Scotch whisky struggles to succeed in South Korea

With Edrington’s announcement to exit South Korea, IWSR analyses the market shifts driving the South Korean beverage alcohol industry


Alcohol is considered an important part of daily life in South Korea; essential for unwinding in the evening and coping with a stressful work environment. Post-work drinks, where Soju and beer are prominent drink choices, also offer a way of bonding with colleagues and staying abreast of office news.

While imported beers, mixed drinks and wine have been enjoying strong success in the South Korean market, it is the whisky category (which has traditionally consisted almost entirely of Scotch) that continues to see its market share dwindle. “Since peaking in 2002, Scotch volumes have fallen by 75%, driven by declines in local brands aimed at the traditional on-trade (TOT) market, such as Diageo’s Windsor and Pernod Ricard’s Imperial,” remarks Tommy Keeling, IWSR’s Research Director for Asia Pacific.

In the face of continued decline, Pernod Ricard announced the sale of its Imperial Scotch brand and Diageo announced plans to close its whisky bottling plant in Incheon. Edrington also announced plans to cease its South Korean operations, though this decision is likely to have been driven by factors outside of the country’s dwindling Scotch sales. “Edrington’s business in South Korea is focused on single malts, which is a growing category in the country,” notes Keeling.

Blended Scotch whisky, however, continues to struggle in South Korea. The traditional on-trade (or TOT), which includes establishments such as Karaoke or hostess bars, remains the main channel for Scotch whisky sales. “The past decade, however, has seen the TOT channel shrink dramatically, due to a slower economy, stricter anti-corruption laws and a change in attitudes among younger people. While the modern on-trade (MOT) channel, which includes venues such as high-energy clubs, western style bars and gastro-lounges, is growing, it is not at a fast-enough rate to compensate for the decline in the TOT,” adds Keeling.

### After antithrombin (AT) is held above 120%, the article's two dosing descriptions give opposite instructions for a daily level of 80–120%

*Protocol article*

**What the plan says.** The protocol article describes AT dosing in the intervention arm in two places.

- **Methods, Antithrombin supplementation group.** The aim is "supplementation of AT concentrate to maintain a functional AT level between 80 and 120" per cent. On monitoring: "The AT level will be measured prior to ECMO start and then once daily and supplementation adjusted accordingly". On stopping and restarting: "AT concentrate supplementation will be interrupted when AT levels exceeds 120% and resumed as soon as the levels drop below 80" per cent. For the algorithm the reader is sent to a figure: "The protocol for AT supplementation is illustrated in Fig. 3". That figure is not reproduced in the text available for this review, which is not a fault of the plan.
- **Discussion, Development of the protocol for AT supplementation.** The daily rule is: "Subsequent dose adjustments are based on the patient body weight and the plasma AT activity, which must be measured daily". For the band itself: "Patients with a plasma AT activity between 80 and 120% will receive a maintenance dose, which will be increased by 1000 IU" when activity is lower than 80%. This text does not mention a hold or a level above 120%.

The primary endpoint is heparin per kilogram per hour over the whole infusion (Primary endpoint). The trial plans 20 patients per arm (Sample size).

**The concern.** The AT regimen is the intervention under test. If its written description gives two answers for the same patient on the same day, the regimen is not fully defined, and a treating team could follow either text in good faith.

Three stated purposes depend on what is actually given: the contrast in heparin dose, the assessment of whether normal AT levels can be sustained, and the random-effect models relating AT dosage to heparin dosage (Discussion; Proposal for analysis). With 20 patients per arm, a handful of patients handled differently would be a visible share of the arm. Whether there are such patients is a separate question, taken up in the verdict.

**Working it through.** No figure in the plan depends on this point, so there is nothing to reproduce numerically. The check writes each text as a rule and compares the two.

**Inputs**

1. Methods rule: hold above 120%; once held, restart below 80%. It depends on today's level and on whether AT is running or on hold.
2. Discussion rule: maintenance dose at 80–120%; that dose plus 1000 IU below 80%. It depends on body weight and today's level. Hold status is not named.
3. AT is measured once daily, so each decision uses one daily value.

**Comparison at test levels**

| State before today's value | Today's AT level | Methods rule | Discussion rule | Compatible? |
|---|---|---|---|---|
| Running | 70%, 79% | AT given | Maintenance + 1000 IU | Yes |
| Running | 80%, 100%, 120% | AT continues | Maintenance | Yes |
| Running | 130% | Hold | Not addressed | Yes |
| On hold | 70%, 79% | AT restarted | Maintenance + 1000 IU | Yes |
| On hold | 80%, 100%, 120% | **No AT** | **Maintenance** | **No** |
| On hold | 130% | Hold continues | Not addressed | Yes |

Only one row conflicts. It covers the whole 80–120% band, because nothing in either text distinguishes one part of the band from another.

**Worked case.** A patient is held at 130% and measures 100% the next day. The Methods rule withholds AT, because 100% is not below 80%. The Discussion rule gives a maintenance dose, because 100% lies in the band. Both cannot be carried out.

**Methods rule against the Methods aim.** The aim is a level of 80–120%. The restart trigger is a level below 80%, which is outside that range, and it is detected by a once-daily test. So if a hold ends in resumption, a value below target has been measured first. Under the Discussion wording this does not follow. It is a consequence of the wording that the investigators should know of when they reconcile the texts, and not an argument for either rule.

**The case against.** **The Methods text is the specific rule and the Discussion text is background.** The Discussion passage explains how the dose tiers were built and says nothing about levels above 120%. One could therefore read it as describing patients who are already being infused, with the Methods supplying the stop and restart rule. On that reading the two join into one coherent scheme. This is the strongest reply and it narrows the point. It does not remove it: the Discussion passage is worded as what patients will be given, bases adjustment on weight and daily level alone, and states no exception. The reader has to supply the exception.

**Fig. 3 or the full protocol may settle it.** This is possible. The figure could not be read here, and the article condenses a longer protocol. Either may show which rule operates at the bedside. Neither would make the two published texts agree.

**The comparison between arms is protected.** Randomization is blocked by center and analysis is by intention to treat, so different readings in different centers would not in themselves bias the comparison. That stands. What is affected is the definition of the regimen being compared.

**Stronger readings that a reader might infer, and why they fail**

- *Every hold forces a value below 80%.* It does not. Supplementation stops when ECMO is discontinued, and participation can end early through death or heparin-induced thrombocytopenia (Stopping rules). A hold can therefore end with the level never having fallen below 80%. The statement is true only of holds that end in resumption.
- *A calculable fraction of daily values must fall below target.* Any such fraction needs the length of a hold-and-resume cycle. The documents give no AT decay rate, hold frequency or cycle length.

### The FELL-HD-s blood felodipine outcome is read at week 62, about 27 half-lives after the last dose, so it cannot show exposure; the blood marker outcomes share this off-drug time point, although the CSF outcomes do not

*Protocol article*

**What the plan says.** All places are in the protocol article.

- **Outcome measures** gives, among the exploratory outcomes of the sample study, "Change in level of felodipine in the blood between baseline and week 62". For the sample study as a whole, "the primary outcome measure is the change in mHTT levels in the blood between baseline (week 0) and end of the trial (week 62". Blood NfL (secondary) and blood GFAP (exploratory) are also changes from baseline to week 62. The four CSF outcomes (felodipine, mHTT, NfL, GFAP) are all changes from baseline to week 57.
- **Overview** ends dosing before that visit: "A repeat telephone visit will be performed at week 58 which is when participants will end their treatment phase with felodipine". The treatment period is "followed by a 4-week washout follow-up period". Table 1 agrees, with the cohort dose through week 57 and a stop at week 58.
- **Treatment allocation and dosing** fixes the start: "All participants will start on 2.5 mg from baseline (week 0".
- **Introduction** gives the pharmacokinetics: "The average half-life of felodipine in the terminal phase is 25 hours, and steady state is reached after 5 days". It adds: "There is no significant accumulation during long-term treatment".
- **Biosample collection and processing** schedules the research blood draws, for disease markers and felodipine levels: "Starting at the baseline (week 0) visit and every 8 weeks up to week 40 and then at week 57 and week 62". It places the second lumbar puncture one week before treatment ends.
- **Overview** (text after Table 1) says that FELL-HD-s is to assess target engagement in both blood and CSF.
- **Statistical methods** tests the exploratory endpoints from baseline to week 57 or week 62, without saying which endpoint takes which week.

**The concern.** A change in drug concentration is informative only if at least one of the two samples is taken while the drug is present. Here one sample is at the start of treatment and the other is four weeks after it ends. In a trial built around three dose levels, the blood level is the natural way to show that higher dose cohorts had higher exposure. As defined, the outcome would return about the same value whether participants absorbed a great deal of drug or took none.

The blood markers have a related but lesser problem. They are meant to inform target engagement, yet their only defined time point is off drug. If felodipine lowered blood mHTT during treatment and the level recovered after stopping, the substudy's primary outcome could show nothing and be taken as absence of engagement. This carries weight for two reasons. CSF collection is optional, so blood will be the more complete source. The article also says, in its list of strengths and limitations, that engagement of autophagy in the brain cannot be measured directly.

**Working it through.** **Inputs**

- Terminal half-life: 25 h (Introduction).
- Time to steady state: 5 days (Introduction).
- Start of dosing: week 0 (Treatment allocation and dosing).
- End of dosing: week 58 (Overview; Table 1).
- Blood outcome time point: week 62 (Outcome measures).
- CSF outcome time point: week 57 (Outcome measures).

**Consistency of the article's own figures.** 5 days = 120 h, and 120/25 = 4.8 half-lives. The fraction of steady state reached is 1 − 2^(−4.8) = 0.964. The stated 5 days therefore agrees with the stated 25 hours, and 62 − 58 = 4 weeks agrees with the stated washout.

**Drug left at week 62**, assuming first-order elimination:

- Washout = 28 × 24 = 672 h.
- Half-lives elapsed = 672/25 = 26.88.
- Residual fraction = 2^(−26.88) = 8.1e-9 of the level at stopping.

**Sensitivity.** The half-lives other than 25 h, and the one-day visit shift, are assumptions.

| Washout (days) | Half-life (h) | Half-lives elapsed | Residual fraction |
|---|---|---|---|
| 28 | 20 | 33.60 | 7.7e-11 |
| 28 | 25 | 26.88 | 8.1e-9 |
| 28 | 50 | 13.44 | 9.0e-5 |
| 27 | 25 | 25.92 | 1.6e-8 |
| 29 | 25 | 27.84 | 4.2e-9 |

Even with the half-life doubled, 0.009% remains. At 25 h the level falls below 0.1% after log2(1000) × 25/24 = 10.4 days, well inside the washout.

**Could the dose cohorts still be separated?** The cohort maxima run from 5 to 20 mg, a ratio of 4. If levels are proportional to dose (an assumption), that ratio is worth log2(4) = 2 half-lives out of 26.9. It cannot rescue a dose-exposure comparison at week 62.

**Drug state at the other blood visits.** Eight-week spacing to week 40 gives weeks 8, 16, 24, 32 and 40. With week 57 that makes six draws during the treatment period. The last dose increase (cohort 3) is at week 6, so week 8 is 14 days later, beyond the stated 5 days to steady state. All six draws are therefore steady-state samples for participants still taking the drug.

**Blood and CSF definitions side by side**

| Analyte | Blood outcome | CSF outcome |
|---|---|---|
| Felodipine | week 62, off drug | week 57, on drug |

Compounding the problem has been the rise of a new class of low-ABV whiskies (typically 35% to 36.5% ABV), which appeared in 2010 pioneered by Busan-based Golden Blue. In 2018, sales of low-ABV whiskies surpassed Scotch for the first time. Keeling adds, “low-ABV whiskies are perceived as being healthier and easier to drink, which has made them popular with TOT hostesses who are key in driving sales in the TOT. While volumes have largely been restricted to the TOT, brands are increasingly bringing them into the MOT and off-trade.”

“It is possible that consumers will eventually tire of low-ABV whiskies, but whether they move back to Scotch remains to be seen,” notes Keeling.

While Scotch faces increasing struggles, the South Korean whisky category does offer glimmers of hope; companies are innovating with new products that tap into the larger health and wellness movement; US, Irish and Japanese whiskies are growing, driven particularly by the popularity of highballs; and the small standard Scotch segment is enjoying success, driven by at-home drinking and the MOT.


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